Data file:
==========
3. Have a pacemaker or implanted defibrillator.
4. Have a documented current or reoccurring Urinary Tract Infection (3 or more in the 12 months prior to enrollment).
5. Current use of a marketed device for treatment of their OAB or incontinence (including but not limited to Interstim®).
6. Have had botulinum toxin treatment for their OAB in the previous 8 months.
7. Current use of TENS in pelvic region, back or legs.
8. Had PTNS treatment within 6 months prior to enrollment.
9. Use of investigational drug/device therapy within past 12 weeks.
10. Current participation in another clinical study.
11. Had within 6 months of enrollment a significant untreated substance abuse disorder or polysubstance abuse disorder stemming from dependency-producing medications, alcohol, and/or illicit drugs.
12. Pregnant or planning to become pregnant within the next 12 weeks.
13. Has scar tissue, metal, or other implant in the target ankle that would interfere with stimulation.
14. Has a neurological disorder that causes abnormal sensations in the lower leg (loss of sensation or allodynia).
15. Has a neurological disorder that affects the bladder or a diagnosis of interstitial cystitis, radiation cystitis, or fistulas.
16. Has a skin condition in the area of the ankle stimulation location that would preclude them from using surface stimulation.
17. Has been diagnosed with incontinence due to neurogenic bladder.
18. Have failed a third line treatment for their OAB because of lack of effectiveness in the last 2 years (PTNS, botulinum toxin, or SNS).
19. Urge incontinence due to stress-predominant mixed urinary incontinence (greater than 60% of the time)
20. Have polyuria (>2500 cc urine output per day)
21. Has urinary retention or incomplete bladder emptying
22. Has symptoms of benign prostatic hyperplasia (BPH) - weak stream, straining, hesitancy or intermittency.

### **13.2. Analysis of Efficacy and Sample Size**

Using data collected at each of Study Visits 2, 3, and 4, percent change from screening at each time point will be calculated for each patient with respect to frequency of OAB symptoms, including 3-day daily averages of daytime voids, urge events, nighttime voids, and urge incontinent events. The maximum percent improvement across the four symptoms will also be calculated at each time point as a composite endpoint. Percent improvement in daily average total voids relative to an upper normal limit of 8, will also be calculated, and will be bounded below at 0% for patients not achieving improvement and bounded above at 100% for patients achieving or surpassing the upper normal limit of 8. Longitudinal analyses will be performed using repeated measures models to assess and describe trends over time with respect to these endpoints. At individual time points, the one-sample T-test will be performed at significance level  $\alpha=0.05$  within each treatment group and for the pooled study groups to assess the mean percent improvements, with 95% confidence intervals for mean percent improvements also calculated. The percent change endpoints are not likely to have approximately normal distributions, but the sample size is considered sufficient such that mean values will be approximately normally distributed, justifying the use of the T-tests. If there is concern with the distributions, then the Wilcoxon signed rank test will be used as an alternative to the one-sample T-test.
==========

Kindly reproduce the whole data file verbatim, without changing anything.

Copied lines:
3. Have a pacemaker or implanted defibrillator.
4. Have a documented current or reoccurring Urinary Tract Infection (3 or more in the 12 months prior to enrollment).
5. Current use of a marketed device for treatment of their OAB or incontinence (including but not limited to Interstim®).
6. Have had botulinum toxin treatment for their OAB in the previous 8 months.
7. Current use of TENS in pelvic region, back or legs.
8. Had PTNS treatment within 6 months prior to enrollment.
9. Use of investigational drug/device therapy within past 12 weeks.
10. Current participation in another clinical study.
11. Had within 6 months of enrollment a significant untreated substance abuse disorder or polysubstance abuse disorder stemming from dependency-producing medications, alcohol, and/or illicit drugs.
12. Pregnant or planning to become pregnant within the next 12 weeks.
13. Has scar tissue, metal, or other implant in the target ankle that would interfere with stimulation.
14. Has a neurological disorder that causes abnormal sensations in the lower leg (loss of sensation or allodynia).
15. Has a neurological disorder that affects the bladder or a diagnosis of interstitial cystitis, radiation cystitis, or fistulas.
16. Has a skin condition in the area of the ankle stimulation location that would preclude them from using surface stimulation.
17. Has been diagnosed with incontinence due to neurogenic bladder.
18. Have failed a third line treatment for their OAB because of lack of effectiveness in the last 2 years (PTNS, botulinum toxin, or SNS).
19. Urge incontinence due to stress-predominant mixed urinary incontinence (greater than 60% of the time)
20. Have polyuria (>2500 cc urine output per day)
21. Has urinary retention or incomplete bladder emptying
22. Has symptoms of benign prostatic hyperplasia (BPH) - weak stream, straining, hesitancy or intermittency.

### **13.2. Analysis of Efficacy and Sample Size**

Using data collected at each of Study Visits 2, 3, and 4, percent change from screening at each time point will be calculated for each patient with respect to frequency of OAB symptoms, including 3-day daily averages of daytime voids, urge events, nighttime voids, and urge incontinent events. The maximum percent improvement across the four symptoms will also be calculated at each time point as a composite endpoint. Percent improvement in daily average total voids relative to an upper normal limit of 8, will also be calculated, and will be bounded below at 0% for patients not achieving improvement and bounded above at 100% for patients achieving or surpassing the upper normal limit of 8. Longitudinal analyses will be performed using repeated measures models to assess and describe trends over time with respect to these endpoints. At individual time points, the one-sample T-test will be performed at significance level  $\alpha=0.05$  within each treatment group and for the pooled study groups to assess the mean percent improvements, with 95% confidence intervals for mean percent improvements also calculated. The percent change endpoints are not likely to have approximately normal distributions, but the sample size is considered sufficient such that mean values will be approximately normally distributed, justifying the use of the T-tests. If there is concern with the distributions, then the Wilcoxon signed rank test will be used as an alternative to the one-sample T-test.